I remember when I first started working with IT and heard the term “virtual” for the first time. When I tried to understand what it was and how it worked, it was like magic. I couldn’t see it, yet something was working in the background like magic to do good or bad deeds without my knowledge!
This was in the era where you physically had to put “jumpers” on hardware to tell a CPU or Motherboard where interface-cards were actually located. Just imagine the leap from this to the "virtual world."
It sounded crazy, too good to be true—even like madness. Just pause for a moment and consider this thought from a skeptical mind such as myself (and I was extremely skeptical):
What if someone told you in the early 1990’s that there was a way to run multiple instances of anything . . . sharing the same hardware . . . using the same resources as other instances . . . yet separate them at a logical level in what they called a “virtual world”.
These were crazy thoughts from brilliant minds that eventually figured out a way to do exactly this.
But I was still skeptical. Time and time again I had been proven that even running multiple applications on a single server or system was usually a root-cause for long sleepless nights. Later in early 1999 these brilliant minds released the first commercial product called a “virtualizer” for the x86 platform. We know them today as “VMware”. And the rest is as we say . . . history!
The (personal) definition of virtualization:
"It’s the use of software to make it behave like hardware." It's really that simple.
Virtualization Changed Everything
As an engineer you should be very skeptical about change, since most things that work suddenly don’t work after a change. And, as many times before, my skeptical thinking proved me right—but only in the very beginning! Virtualization turned out to be extremely unstable, and it just wasn’t good enough to be useful. However, this was quickly fixed, and before I could figure out the “magic” behind Virtualization, companies where investigating this new technology everywhere.
Because it *literally changed everything* for the IT-industry.
For the first time, it was possible to utilize all the available hardware resources to support your business needs! You could simply just buy enough hardware resources needed for your applications and install all your applications on top of a single server. Needless to say, this changed everything.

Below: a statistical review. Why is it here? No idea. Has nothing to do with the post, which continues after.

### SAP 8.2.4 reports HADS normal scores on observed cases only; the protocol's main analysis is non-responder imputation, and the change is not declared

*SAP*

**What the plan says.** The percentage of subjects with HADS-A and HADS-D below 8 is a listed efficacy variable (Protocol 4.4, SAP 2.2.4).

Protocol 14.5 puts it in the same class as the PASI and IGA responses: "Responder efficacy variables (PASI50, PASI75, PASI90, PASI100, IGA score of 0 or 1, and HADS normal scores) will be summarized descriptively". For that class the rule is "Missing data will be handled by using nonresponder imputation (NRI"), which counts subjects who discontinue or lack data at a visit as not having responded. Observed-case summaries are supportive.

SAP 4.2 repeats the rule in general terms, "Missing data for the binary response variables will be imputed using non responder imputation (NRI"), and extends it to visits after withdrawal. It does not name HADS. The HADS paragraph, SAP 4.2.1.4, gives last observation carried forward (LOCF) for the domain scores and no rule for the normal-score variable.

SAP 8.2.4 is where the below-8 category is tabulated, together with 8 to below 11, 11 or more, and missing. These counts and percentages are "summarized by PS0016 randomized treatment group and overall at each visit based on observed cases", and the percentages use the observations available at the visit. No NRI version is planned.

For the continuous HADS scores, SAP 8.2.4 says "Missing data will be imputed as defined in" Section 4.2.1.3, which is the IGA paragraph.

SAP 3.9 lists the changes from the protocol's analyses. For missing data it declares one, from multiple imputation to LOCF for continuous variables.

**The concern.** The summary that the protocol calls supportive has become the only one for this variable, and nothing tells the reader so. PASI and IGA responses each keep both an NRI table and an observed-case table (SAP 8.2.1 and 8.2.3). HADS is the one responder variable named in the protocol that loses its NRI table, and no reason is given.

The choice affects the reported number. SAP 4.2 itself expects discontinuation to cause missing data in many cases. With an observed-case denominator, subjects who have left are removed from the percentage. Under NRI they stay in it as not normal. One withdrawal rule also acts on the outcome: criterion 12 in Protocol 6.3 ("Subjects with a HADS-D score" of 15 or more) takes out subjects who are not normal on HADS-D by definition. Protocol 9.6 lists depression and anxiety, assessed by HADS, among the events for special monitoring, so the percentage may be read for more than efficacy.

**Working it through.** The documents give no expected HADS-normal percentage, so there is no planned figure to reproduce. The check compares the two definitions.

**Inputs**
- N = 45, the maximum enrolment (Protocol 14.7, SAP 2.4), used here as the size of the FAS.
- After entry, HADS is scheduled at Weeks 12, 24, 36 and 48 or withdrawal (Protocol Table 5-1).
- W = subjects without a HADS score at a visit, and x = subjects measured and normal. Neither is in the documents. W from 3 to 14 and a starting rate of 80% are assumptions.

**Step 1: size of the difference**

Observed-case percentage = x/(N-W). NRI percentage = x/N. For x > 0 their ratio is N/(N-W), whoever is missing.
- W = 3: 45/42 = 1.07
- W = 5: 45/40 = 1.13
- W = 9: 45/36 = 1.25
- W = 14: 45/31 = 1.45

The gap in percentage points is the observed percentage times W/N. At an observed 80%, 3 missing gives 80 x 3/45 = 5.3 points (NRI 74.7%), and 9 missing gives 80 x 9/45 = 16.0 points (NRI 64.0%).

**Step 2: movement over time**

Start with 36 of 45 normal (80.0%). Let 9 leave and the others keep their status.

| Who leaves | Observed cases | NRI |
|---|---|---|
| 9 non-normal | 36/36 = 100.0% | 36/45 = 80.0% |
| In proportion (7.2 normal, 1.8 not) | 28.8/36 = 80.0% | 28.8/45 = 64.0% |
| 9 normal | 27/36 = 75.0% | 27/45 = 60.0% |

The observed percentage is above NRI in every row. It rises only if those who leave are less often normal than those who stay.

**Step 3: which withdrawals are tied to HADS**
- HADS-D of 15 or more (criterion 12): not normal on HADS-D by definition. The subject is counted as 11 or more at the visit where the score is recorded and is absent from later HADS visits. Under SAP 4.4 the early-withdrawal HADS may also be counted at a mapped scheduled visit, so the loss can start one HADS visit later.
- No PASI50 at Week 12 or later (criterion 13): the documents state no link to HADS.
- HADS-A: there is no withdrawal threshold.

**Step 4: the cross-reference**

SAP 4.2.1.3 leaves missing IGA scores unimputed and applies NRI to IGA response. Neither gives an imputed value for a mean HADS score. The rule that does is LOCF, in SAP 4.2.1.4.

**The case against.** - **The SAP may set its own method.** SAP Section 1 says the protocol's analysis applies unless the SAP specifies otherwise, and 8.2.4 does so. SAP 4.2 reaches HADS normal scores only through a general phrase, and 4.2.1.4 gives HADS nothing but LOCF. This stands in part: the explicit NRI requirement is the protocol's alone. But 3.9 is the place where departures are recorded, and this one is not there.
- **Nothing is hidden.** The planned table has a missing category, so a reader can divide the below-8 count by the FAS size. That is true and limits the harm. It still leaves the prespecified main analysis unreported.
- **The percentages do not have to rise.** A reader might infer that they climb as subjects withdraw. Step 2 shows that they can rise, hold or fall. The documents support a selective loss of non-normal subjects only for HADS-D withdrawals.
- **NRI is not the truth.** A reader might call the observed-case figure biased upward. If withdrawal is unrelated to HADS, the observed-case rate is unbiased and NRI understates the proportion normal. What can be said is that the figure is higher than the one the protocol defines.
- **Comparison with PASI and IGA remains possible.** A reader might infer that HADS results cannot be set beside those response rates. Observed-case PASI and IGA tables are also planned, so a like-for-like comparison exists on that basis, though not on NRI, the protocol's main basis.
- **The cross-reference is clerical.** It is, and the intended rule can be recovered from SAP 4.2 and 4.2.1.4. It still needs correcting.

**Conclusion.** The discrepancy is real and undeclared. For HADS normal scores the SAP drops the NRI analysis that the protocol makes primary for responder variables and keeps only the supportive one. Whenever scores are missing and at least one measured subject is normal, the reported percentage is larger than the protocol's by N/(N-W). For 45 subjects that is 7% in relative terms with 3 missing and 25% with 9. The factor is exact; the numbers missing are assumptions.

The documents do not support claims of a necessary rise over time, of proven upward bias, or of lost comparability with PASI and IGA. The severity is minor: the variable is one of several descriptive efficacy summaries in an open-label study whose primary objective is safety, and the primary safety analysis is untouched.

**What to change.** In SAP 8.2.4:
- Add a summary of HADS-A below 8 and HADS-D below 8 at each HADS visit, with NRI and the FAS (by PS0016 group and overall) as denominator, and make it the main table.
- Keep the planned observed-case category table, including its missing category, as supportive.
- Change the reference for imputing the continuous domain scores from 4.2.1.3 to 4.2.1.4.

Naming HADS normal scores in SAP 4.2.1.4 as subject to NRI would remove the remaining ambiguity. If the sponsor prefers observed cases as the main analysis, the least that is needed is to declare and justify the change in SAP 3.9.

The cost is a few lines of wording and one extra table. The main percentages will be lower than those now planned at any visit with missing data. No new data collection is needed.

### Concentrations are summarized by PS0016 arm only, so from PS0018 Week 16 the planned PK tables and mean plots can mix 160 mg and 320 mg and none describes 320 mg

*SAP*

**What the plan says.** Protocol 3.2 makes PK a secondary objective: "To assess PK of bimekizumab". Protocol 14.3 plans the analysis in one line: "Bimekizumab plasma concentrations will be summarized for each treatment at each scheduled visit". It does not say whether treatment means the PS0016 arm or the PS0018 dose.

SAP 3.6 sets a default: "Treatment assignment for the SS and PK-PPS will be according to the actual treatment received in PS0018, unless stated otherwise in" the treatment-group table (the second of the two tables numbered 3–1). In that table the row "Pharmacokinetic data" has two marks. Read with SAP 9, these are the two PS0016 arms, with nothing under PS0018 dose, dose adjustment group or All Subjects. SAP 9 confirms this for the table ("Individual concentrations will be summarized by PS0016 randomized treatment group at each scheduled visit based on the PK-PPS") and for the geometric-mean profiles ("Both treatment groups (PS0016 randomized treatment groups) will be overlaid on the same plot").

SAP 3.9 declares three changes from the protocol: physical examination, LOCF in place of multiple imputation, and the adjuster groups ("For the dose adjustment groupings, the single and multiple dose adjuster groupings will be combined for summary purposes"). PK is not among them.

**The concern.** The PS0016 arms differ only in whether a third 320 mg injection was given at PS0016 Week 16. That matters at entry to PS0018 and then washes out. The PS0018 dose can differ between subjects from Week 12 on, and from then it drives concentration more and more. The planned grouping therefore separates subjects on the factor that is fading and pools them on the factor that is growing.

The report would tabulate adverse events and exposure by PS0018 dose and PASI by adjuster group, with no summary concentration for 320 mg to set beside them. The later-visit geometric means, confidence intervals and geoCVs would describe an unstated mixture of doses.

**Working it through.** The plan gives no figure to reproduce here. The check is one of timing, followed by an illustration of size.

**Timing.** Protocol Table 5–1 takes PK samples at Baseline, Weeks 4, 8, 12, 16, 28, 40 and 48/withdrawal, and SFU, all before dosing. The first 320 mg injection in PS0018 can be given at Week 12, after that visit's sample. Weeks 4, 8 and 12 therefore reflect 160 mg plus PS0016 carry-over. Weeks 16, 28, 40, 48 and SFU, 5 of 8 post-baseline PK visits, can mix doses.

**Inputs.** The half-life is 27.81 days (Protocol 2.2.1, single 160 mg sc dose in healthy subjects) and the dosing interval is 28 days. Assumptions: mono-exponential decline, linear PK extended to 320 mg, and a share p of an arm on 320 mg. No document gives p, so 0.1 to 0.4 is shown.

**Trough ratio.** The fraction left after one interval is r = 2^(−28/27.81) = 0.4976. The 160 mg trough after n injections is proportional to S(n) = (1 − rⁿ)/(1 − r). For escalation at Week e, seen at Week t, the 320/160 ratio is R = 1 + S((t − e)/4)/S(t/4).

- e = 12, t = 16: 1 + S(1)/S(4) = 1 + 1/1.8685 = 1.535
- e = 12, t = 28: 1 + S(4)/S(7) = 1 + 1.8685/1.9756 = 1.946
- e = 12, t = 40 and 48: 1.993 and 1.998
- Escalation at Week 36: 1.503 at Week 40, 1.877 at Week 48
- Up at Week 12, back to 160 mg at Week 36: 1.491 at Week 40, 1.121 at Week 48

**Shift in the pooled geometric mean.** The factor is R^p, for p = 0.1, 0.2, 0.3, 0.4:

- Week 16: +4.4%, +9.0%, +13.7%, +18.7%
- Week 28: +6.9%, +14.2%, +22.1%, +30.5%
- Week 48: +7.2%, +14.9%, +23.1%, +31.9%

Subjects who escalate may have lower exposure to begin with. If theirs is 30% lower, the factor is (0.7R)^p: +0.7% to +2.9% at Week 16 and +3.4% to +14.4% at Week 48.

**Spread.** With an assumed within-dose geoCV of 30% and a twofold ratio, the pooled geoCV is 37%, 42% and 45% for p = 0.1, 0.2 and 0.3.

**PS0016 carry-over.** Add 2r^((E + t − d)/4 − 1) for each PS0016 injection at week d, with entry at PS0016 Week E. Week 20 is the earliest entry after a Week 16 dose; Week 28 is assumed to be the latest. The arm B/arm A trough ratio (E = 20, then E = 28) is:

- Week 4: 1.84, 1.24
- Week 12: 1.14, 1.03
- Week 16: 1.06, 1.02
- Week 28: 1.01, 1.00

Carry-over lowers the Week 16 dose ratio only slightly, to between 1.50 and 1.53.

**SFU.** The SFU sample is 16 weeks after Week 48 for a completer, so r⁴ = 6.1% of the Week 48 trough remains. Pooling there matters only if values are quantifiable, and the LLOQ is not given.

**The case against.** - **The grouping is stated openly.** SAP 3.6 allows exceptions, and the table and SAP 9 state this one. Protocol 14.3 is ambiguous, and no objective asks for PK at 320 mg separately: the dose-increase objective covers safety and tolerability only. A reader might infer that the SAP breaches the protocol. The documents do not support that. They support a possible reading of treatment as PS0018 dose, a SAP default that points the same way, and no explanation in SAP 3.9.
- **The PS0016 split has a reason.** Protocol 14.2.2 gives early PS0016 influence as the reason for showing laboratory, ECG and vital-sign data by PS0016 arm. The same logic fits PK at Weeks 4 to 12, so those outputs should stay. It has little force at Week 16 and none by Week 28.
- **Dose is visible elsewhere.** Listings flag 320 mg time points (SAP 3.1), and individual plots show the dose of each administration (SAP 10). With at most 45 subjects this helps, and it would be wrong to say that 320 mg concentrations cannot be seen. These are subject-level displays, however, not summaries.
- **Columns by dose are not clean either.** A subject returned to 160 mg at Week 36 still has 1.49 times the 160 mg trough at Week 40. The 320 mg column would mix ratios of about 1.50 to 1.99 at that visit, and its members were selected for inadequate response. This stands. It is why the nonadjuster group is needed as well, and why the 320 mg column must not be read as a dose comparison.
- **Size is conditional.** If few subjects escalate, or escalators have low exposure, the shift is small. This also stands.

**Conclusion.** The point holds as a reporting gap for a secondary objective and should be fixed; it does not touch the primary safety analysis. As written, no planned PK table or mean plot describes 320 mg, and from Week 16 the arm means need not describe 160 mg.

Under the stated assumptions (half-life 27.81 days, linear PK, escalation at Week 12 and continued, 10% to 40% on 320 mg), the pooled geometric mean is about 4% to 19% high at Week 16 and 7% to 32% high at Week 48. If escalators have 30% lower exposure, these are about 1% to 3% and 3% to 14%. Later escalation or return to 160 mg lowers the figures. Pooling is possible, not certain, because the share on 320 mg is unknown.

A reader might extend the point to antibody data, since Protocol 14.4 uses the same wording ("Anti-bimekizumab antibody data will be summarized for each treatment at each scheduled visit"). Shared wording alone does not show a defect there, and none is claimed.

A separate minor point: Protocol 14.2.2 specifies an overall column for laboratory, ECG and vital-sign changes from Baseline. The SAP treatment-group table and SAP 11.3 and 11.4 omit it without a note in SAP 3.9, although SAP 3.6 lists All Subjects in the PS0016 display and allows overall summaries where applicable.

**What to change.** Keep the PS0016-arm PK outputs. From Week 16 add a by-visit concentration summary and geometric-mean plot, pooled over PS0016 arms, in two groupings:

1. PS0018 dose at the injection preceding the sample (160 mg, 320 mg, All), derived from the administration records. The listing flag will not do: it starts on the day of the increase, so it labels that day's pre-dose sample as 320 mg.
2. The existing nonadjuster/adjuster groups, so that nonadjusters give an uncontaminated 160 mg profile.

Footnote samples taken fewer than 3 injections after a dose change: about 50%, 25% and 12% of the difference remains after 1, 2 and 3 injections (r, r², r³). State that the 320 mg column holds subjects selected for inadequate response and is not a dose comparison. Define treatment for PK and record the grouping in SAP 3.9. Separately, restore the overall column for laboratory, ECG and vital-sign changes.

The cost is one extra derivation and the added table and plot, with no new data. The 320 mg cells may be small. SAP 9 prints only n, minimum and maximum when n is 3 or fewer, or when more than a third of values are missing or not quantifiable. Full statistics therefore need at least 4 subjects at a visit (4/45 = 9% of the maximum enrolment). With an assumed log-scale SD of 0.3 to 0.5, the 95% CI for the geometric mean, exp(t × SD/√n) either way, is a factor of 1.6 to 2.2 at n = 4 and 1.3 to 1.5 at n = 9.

But it didn't stop there. Today, virtualization is what makes it possible to move servers around "in the cloud." It enables extreme redundancy, quick disaster recoveries, smart power-saving techniques, extreme flexibility in network designs, enforcing security policies that were not possible before, and so much more that just isn't possible in the physical world!
Why Virtualization Changed Everything
Even though virtualization was meant to be used to simulate x86 hardware using software in order to better utilize hardware resources for server applications, this technology was soon adopted over the upcoming years to the rest of the IT-industry.
So, without virtualization, you would not be able to build a modern data center that can include common technologies, such as:
- Multiple Spanning-Tree topologies
- Virtual network devices
Virtual network devices. Doesn’t that sound cool to you?
It should! Because this is probably the number one reason why virtualization changed everything to network engineers!
But, all of the above technologies are in some way a virtualization technology. They all use specially crafted software that acts like real hardware.
In today's networks, it’s even common to run “Virtual-in-Virtual,” which basically means that you run a virtual instance inside another virtual instance. Cisco uses this with, for example, Cisco VIRL PE. The possibilities today are probably endless, and I keep finding new use cases almost every month!
Why All This Matters to Network Engineers
Without virtualization technology, we would not be able to design and operate networks to meet the very complex demands that an IT infrastructure requires today!
You may think of yourself as a network engineer, but maybe you should stop for a while and think about if your day-to-day work isn’t a “virtualization engineer” instead.